Australian heiress bets on iron ore rebound with $10B mine

Billionaire mining heiress Gina Rinehart is digging what will likely be the world's last big iron ore mine for years to come in the Australian outback.

The timing couldn't be worse given tumbling prices and oversupply, but the message for other iron ore miners is clear - the fight for survival is going to get more difficult.

Since construction of the $10 billion Roy Hill mine began four years ago in partnership with South Korean steelmaker POSCO , Japan's Marubeni and Taiwan's China Steel, iron ore prices have slumped 70 percent and forecasters see worse to come.

Blueprints for new mines are being abandoned from Australia to Guinea, with a West Africa mine shelved this month after commodities group Glencore conceded there was no prospect for a "profitable development".

"If someone was to walk up today and say 'I want to develop an iron ore mine,' you'd think they were crazy or know something others don't," said James Wilson, an analyst for Morgans Financial in Perth.

Analysts blame a massive rise in production on overestimates of China's appetite for imported ore by sector titans Vale of Brazil and Australians Rio Tinto and BHP Billiton.

Together with Australia's Fortescue Metals, these companies added 234 million tons of iron ore in the past two years - five times yearly U.S. consumption - and intend to inject another 196 million tonnes by 2020.

Read MoreWhy iron ore won't rebound any time soon

Their strategy is to eliminate competition, even it means driving down the price to the break-even point.

Enter Rinehart, whose Roy Hill mine will add another 55 million tonnes of high-grade ore.

Family dream

Australia's richest woman, Rinehart's estimated A$14.8 billion ($11.3 billion) fortune comes from royalties negotiated by her father, Lang Hancock, after he discovered vast iron ore deposits in 1952.

A mountain range and a rail line hauling iron ore across the outback bear the Hancock name, but the family never dug a mine of its own.

This time, Rinehart personally led the way in obtaining $7.2 billion in debt funding for construction, finally securing a deal in March last year. By September, Rinehart wants to see the first ore from the mine ready for loading.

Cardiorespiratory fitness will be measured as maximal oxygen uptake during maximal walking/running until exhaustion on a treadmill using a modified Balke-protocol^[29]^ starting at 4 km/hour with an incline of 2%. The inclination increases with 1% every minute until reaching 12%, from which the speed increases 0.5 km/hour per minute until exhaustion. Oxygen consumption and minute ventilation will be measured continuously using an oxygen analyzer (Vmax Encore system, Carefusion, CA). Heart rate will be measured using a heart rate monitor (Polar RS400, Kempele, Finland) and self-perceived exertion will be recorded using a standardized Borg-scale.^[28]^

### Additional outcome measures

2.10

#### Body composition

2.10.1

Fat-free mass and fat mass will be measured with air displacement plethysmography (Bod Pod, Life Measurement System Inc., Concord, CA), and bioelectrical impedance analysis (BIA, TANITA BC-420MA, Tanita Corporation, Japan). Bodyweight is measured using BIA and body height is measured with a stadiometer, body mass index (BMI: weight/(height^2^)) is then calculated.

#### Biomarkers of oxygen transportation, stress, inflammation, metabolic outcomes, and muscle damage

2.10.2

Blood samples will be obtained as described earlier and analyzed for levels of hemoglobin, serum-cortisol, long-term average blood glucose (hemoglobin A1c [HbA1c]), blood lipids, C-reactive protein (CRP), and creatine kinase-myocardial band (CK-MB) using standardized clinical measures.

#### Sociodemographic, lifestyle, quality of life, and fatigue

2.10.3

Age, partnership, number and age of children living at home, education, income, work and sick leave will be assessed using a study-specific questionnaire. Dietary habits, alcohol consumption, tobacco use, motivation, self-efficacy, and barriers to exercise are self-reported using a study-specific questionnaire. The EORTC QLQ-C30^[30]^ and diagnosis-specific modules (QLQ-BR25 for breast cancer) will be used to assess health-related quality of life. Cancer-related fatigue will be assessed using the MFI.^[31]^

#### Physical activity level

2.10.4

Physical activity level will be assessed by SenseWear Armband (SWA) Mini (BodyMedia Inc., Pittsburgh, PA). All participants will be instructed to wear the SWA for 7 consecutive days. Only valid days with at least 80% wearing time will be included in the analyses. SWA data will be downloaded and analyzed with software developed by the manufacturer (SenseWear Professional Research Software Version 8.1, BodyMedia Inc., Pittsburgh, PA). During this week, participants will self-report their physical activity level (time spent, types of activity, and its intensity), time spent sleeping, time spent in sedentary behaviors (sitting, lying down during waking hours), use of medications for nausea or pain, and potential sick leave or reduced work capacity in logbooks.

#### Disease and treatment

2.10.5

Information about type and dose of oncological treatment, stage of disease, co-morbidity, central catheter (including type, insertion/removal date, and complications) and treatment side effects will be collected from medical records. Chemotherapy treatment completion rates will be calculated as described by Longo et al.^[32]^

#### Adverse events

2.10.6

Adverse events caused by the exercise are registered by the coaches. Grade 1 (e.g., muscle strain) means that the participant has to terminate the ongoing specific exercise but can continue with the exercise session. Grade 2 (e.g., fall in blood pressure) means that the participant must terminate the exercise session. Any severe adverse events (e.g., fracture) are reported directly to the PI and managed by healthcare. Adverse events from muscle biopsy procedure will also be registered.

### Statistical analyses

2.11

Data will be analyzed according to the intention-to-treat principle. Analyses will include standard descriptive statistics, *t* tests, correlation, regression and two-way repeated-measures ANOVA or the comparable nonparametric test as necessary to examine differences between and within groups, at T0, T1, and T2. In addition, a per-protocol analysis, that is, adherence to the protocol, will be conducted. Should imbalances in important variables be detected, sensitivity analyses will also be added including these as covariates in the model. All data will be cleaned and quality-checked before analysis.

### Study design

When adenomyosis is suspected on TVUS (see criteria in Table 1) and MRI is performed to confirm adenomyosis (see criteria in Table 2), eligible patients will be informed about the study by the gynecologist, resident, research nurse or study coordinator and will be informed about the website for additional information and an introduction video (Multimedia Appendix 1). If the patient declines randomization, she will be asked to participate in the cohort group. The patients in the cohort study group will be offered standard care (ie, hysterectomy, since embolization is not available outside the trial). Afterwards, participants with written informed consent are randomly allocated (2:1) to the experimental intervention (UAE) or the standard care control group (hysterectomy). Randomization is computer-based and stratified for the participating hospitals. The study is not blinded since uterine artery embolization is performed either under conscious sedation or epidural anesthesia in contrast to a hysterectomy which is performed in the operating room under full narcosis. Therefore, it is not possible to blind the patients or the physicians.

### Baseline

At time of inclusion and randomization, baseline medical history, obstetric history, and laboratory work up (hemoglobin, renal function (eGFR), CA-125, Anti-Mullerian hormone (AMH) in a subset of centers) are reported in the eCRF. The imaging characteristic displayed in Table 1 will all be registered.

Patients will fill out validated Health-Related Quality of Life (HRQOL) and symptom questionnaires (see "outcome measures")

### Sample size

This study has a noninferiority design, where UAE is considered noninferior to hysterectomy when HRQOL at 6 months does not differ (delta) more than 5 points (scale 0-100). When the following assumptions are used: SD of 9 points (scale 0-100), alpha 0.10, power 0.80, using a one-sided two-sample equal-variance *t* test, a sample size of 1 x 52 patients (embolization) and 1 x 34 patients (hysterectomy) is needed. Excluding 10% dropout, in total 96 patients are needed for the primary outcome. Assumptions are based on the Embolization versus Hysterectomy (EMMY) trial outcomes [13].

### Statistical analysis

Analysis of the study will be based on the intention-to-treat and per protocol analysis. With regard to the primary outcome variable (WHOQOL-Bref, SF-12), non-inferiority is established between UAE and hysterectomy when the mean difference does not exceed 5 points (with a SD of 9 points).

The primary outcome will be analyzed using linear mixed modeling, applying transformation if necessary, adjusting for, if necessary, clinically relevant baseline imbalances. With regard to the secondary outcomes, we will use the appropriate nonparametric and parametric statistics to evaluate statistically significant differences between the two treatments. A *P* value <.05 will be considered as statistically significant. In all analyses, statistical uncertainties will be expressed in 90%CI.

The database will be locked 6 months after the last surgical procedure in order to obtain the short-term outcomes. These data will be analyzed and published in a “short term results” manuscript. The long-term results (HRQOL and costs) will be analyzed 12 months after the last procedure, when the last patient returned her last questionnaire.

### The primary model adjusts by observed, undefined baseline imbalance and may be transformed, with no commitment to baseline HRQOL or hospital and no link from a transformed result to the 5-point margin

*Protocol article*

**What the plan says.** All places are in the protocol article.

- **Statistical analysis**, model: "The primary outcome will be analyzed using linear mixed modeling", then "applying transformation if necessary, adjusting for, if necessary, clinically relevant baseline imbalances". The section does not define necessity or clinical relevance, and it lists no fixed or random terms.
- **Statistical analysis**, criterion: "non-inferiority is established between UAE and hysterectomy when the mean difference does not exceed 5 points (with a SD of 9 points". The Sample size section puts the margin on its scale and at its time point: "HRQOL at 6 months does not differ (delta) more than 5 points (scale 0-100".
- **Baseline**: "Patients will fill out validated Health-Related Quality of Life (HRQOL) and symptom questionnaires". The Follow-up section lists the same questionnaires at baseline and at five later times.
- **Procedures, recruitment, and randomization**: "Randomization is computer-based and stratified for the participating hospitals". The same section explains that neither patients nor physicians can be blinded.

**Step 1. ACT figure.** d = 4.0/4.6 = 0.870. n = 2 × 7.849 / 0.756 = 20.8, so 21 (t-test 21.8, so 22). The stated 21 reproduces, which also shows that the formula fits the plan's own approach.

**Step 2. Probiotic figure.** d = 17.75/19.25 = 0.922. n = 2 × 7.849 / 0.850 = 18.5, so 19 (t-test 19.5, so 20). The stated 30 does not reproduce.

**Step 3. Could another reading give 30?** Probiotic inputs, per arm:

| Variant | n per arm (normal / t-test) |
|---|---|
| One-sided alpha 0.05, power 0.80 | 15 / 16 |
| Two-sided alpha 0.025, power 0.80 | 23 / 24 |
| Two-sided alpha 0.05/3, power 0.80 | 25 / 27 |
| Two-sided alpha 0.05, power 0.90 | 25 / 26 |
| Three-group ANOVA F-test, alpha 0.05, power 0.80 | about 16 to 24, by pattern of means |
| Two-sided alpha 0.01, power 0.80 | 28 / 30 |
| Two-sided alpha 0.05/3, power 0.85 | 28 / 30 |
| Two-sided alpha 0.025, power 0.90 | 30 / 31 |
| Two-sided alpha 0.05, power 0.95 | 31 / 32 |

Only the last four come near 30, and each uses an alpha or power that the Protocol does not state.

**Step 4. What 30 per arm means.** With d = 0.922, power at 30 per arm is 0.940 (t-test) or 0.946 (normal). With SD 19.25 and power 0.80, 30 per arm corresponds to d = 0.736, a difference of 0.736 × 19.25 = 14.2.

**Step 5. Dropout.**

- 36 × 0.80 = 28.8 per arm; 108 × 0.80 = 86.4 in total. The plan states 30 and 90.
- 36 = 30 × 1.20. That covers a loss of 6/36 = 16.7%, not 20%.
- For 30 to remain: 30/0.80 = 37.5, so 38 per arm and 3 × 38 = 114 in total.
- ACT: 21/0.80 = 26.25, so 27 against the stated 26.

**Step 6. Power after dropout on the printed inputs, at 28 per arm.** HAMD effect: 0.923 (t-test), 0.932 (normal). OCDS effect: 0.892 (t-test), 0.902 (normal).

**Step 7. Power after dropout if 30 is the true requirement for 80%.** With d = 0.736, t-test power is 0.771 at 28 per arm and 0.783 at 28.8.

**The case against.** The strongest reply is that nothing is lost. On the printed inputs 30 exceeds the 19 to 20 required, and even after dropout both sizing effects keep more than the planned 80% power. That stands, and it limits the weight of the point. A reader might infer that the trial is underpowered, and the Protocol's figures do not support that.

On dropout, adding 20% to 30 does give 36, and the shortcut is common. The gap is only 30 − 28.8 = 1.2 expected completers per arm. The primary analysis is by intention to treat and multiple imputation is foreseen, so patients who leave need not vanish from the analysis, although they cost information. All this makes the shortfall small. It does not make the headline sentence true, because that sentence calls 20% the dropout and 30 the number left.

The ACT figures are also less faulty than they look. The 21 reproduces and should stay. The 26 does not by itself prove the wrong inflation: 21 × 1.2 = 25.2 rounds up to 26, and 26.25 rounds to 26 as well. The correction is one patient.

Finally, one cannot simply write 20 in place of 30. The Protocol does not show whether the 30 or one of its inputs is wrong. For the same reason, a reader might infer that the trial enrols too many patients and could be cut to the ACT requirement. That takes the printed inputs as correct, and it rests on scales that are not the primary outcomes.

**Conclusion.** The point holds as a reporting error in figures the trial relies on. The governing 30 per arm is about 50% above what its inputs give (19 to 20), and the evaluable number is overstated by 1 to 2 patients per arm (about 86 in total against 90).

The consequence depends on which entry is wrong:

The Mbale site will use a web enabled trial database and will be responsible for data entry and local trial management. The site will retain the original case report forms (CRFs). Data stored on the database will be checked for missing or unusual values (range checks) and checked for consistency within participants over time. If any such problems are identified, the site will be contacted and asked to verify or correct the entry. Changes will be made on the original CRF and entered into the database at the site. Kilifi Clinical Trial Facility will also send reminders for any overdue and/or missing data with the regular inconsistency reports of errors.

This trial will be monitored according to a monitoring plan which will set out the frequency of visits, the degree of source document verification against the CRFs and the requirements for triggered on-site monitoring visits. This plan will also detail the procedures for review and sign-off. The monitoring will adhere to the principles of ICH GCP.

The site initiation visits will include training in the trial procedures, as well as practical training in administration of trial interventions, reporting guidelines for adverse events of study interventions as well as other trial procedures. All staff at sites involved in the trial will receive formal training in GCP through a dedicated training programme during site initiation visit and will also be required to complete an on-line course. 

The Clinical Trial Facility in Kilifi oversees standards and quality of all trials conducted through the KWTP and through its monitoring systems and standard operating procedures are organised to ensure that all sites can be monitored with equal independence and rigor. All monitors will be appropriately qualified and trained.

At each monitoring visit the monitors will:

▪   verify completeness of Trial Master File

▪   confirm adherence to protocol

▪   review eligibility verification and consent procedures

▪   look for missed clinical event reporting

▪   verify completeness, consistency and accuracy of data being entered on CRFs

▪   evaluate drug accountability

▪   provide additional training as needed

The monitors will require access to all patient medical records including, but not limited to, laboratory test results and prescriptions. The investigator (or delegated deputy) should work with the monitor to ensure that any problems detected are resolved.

"In terms of the iron ore price, I wish it was two years ago. All we can do is deal with the situation we have," said Roy Hill Chief Executive Barry Fitzgerald.

"There's no doubt both the shareholders and the financiers would like us very much to complete the project, to commission it and then ramp up as efficiently and as effectively as we can."

Ex-China advantage

Roy Hill hopes to set itself apart through its international partners, who hold a combined 30 percent stake and plan to buy half the mine's output.

That cuts exposure to China, which accounts for the bulk of the world's seaborne iron ore market, but where signs are emerging that demand is peaking.

The mine should also benefit from the quality of its ore. About 60 percent of the mine's yield will be in lump form, which fetches about a $10 per tone premium over the benchmark as it requires less processing.

But the project still faces hurdles, with production costs likely to be above its larger rivals given the need to mine deeper to get at its ore, according to analysts.

"The trajectory of the iron ore price pretty much caught everyone by surprise, and Roy Hill is no different," said Patersons Securities analyst Rob Brierley. "They are putting on a brave face."

For rival producers, it will simply mean more supply. Cliffs Natural Resources, which is trying to sell its only Australian iron ore mine because it can't compete, has no doubts about the wider impact.

"It's a bad time to bring a mine into a market that doesn't need more supply," said Lourenco Gonclaves, Cliffs CEO. "Roy Hill's timing is bad, no, it is terrible."